Friday, 18 January 2013

'Something for the snowy weekend..' 5 books no 8

Hello, if you can get to our bookshop this weekend (& you should try!) why not try these 5 books that changed Olivia's life?

You can find our life changing books at the very front of the shop.

The Little Prince by Antoine de Saint-Exupery

I read The Little Prince in one-sitting when I was 15 and as soon as I was finished, started reading it over again. It is an incredible piece of storytelling and like an old childhood friend it holds essential reminders of what is important in life, this is a book that I will keep returning to again and again.

Jane Eyre by Charlotte Bronte 

Jane Eyre set me on the path to an obsession with classic literature that eventually made me decide to study English Lit at University. With an awesome female protagonist Bronte’s novel is an all-consuming read. This book has everything: love, death, fortune-tellers, ghosts, typhus, illegitimate children and a mastiff called Pilot.

Sexing the Cherry by Jeanette Winterson

  I stumbled upon this book when I was 21 and picked it up because I liked the title with no idea of what a huge impact Winterson would have on my life. Her writing taught me the power of words and the liberating notion that when it comes to our past there is no difference between "fact" and "storytelling". I have now read and adored all of her novels, but this book is still my favourite.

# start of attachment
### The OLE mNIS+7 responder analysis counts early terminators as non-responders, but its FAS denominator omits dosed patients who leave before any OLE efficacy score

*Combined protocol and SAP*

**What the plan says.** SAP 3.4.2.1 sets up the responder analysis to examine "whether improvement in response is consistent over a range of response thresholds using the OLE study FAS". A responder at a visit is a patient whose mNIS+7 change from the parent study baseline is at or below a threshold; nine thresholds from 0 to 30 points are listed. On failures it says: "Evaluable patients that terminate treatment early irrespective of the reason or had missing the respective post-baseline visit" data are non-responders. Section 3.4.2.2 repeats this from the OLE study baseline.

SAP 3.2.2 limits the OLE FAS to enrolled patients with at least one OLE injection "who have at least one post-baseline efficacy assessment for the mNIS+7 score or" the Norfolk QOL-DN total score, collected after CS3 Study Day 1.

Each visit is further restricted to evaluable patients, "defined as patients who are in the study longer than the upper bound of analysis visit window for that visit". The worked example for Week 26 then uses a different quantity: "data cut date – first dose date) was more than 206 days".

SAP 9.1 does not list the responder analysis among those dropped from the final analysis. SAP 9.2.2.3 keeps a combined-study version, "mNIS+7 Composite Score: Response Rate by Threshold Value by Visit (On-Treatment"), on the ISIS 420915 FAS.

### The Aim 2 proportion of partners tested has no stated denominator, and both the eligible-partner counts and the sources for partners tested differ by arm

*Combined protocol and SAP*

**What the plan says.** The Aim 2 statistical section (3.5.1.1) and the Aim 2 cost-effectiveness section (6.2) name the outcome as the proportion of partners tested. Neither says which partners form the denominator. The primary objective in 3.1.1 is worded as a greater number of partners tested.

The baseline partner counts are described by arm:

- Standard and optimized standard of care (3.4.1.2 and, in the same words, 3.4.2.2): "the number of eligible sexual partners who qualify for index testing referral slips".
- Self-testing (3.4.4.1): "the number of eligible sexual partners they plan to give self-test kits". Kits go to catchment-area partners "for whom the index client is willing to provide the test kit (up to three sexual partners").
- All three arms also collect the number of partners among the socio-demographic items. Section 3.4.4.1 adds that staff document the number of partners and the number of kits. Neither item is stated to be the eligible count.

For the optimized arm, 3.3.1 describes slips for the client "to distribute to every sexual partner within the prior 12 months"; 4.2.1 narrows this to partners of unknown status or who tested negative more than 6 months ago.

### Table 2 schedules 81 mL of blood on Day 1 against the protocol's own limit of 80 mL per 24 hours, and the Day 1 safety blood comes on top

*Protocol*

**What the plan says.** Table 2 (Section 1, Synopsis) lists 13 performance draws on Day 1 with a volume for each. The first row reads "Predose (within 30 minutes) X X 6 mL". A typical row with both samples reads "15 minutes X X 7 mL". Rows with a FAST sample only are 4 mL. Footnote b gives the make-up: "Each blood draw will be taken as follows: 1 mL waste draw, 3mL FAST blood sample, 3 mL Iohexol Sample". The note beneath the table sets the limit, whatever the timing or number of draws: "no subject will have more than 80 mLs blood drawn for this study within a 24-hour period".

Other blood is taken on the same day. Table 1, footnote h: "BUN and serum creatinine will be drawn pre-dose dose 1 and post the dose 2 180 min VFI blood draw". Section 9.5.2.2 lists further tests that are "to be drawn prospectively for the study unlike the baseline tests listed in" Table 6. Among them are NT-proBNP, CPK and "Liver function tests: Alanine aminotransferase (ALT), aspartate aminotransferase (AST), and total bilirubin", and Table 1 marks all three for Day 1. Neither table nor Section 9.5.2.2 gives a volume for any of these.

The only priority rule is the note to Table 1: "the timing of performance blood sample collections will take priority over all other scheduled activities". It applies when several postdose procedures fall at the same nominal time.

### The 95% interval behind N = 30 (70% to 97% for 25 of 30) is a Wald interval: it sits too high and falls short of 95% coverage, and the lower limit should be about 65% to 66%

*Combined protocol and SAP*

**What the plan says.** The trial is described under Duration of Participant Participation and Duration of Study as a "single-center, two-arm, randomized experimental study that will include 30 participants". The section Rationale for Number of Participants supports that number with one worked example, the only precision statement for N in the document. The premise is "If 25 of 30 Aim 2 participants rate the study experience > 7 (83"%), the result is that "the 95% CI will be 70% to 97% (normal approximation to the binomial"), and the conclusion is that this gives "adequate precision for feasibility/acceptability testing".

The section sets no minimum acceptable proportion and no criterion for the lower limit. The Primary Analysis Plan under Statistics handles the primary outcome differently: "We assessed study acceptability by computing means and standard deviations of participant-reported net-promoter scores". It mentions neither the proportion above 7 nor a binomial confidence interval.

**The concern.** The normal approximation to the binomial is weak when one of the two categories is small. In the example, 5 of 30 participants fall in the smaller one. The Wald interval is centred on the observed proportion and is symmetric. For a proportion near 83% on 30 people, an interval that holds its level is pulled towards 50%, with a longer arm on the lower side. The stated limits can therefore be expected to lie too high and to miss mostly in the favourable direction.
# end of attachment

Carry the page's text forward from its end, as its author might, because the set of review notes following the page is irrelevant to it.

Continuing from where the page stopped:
The Poisonwood Bible by Barbara Kingsolver

Studying English at uni had made reading feel like work for me and when I graduated it was over a year before I picked up a book just for the pleasure of it. Luckily this was that first book and it made me feel like I was 13 again, when the pages of a story could become the sum and limit of my existence. Kingsolver’s writing is beautiful and heart-wrenching – an incredible family epic.

Mrs. Dalloway by Virginia Woolf 

This is the first book that I read by Virginia Woolf, who is one of my all-time favourite authors. I love it for her portrayal of time and memory; of how a single moment can reverberate throughout an entire life. Mrs. Dalloway led me on to Woolf’s essays including A Room of One’s Own which is the most potent and influential feminist text I’ve read.


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